To exist is a relatively mundane act. You go wake up, get dressed, go to work, walk the dog, go to sleep, rinse, repeat. There is some comfort to be found in this routine, but there is also anxiety. Without some outlet for spontaneity, we become stagnant, stale, drying out like the stale bread you left out for too long on the counter. In his feature film debut The Wave, Gille Klabin tackles what happens when one becomes too complacent and the consequences and beauty of leaping out of that comfort zone.

Frank (Justin Long, Drag Me To Hell) is an insurance lawyer whose success rides on shoving poor families into bankruptcy. Just recently he found a discrepancy that denied a widow her husband’s $4 million life insurance policy, saving his company money but effectively ruining a woman’s life. He goes out on the town with his coworker Jeff (Donald Faison, Scrubs) to celebrate, meeting Theresa (Sheila Vand, A Girl Walks Home Alone At Night) along the way. 

 

“…shockingly deep and thought-provoking for a film about taking party drugs from a stranger.”

 

At a house party, Frank and Theresa take some kind of drug out of a mysterious vial, given to them by an even more mysterious man in a luxurious fur coat, sporting a Scottish accent (Tommy Flanagan, Sons of Anarchy). This hallucinogen alters Frank’s perception of time and space, sending him on a brightly colored, confusing, and occasionally violent journey that helps him figure out what it means to exist in the universe.

The Wave at first seems like another movie about a wealthy, privileged man who hates his life. His wife is portrayed as the typical nag who hates his guts, a woman who exists solely to remind him of how worthless he is. Admittedly the beginning of the film feels derivative, annoying, and insulting. Do we really need another movie about how a rich dude hates his wife and just wants to be free?

 

 

Thankfully, The Wave is playing with that overdone plot and transitions into something a little deeper. Instead of being another Judd-Apatow-early-2000s rip-off, it becomes an interesting look at the current state of economics and the people that perpetuate the nightmarish vision that late-stage capitalism has propelled us in to. It is not about Frank chasing his manic pixie dream girl. He thinks it is but comes to the realization that he is a speck in the universe, nothing more. There is more than just his small existence, and he is merely a cog in the machine of life. It is shockingly deep and thought-provoking for a film about taking party drugs from a stranger.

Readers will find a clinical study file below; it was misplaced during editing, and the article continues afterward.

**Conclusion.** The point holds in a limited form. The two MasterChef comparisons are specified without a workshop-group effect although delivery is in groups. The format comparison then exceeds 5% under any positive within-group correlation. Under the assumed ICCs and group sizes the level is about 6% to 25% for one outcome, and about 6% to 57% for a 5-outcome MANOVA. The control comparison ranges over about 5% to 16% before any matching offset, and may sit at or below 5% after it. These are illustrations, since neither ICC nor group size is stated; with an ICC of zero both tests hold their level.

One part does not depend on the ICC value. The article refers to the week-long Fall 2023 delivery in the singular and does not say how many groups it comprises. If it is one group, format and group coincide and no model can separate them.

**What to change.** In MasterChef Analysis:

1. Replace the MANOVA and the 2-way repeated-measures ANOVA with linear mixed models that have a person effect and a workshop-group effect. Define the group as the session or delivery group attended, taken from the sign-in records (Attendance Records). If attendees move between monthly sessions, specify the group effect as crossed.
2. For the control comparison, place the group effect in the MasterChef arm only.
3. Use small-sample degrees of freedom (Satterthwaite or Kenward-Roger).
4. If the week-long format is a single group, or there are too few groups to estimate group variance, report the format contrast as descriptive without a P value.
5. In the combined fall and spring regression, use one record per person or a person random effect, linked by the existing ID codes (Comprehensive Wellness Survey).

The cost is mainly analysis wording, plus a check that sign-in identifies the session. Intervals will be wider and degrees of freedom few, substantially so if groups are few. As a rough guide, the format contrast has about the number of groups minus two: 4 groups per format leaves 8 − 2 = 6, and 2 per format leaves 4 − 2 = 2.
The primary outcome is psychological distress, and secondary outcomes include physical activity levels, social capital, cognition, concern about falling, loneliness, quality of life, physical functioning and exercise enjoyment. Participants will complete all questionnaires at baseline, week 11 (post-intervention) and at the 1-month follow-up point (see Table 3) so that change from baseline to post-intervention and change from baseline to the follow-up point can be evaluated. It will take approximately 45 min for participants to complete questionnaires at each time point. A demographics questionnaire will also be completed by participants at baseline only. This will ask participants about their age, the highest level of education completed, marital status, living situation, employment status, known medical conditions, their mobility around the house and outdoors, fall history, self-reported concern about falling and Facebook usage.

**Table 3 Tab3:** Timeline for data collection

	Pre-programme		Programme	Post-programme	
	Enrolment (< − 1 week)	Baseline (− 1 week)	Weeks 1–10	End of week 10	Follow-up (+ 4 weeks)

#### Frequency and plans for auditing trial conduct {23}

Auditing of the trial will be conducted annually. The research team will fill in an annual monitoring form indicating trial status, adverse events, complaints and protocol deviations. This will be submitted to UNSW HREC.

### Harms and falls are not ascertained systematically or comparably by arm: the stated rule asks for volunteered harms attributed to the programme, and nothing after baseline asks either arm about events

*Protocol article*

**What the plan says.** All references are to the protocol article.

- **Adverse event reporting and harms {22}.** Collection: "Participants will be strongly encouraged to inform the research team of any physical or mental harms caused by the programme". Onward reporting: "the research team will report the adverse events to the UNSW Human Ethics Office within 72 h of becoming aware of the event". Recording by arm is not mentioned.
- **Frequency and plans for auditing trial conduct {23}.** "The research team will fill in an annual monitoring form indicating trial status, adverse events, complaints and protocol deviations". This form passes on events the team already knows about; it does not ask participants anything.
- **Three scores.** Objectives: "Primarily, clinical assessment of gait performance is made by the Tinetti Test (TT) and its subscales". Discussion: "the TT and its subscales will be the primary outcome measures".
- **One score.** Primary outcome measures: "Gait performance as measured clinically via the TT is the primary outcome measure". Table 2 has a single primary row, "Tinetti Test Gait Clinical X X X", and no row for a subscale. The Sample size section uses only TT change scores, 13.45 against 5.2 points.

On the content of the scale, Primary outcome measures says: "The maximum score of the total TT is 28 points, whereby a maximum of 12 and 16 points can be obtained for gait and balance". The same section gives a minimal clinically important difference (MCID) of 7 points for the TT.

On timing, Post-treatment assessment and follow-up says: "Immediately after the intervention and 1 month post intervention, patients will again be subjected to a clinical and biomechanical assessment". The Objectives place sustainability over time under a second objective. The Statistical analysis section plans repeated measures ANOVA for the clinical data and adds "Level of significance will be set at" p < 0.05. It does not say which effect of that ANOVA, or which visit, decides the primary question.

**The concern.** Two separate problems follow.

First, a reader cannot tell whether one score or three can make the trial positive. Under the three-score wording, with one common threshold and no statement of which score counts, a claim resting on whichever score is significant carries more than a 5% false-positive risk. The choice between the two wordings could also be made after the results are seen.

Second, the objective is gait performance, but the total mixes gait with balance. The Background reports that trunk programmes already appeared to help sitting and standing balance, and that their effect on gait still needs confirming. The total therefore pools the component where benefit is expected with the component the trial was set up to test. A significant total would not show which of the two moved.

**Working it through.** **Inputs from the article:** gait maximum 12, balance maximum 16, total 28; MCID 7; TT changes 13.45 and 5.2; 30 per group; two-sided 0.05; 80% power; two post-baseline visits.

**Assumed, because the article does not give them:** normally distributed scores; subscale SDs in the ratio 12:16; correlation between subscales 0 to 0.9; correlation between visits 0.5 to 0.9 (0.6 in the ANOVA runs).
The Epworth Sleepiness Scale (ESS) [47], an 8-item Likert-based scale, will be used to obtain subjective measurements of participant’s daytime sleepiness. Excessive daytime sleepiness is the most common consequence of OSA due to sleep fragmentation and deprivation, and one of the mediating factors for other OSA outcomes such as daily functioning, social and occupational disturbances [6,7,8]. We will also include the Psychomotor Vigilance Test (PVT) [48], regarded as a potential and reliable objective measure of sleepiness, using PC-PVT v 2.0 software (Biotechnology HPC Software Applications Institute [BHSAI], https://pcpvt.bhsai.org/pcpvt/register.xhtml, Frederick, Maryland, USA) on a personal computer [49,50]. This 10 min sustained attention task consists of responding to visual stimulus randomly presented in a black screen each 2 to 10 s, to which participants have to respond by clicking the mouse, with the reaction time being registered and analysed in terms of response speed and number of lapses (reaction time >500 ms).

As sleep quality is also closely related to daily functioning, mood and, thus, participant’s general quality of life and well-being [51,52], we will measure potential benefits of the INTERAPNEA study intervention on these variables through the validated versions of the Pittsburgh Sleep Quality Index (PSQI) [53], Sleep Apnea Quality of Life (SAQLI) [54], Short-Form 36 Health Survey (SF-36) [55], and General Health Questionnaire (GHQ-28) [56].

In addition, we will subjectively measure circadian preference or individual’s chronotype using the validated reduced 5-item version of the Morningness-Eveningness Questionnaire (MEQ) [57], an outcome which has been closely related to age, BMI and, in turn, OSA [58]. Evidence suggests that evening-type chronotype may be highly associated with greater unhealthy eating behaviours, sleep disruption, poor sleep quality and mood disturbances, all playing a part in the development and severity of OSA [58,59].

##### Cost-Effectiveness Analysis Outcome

Justin Long truly rides The Wave as Frank, who is the older version of every character he’s ever played. But this is not a bad thing! Long thrives when playing the anxious, uncomfortable, jittery, yet hopeful nerd who exudes a hot guy energy I can’t resist. I understand this is not for everyone, but this movie is honestly way sexier than I expected, and not just from Tommy Flanagan in a fur coat growling his lines at me. There’s a strange charisma that Long exudes as he settles into conversation with Vand, the kind of energy that comes from a guy who’s not afraid to joke around and be his own person. I am perhaps alone in this specific attraction to The Wave, but Long uses his nervous energy to create a strangely likable character. 

 

While it occasionally falls into crass comedy and frustrating gender stereotypes, The Wave does try to have a deeper meaning about the consequences of our actions”

 

Like any movie about taking drugs, The Wave boasts colorful, mind-numbing visuals that connote Frank’s hellish trip down the rabbit hole. Interspersed between the typical neon lights of pink and purple are scenes that feel truly unique, such as Theresa standing in a vast white desert wearing a flowing gown, or Frank’s coworkers slowly changing colors and screaming in his face during a meeting. No one visual style is utilized to represent Frank’s trip, which makes The Wave all the more surprising; this is not your typical trip and therefore shouldn’t feel cohesive with the expected aesthetics of a drug film. 

Along with The Wave’s trippy visuals is its pounding techno score that assaults your eardrums and getting your heart pumping. Even in the scores quieter moments, it never stops wobbling to remind you that there’s something strange about to happen. In the scenes where it seems like Frank is back to normal and in the right headspace, the music begins to slowly creep in to remind the viewer that nothing is what it seems. While it is unsurprising that a movie about hallucinogenic drugs would feature a soundtrack to match its kaleidoscopic visuals, it is masterfully used in The Wave to match each scene’s tone. 

 

 

The Wave could so easily be one of those movies where you laugh a guy who takes too much acid, forgets what time is, and blunders through 90 minutes of scenery making an absolute idiot of himself. While it occasionally falls into crass comedy and frustrating gender stereotypes, The Wave does try to have a deeper meaning about the consequences of our actions and doing things because “they’re our job”. While perhaps not a groundbreaking film, Klabin’s first film is entertaining, funny, pretty to look at it, and features some talent that deserves more work. It is the perfect film to pop in on Friday night. So get ready for some indulgence and get ready to ride The Wave.

What did you think of The Wave? What’s your favorite trippy horror movie? Let us know on our FacebookReddit, and Twitter pages!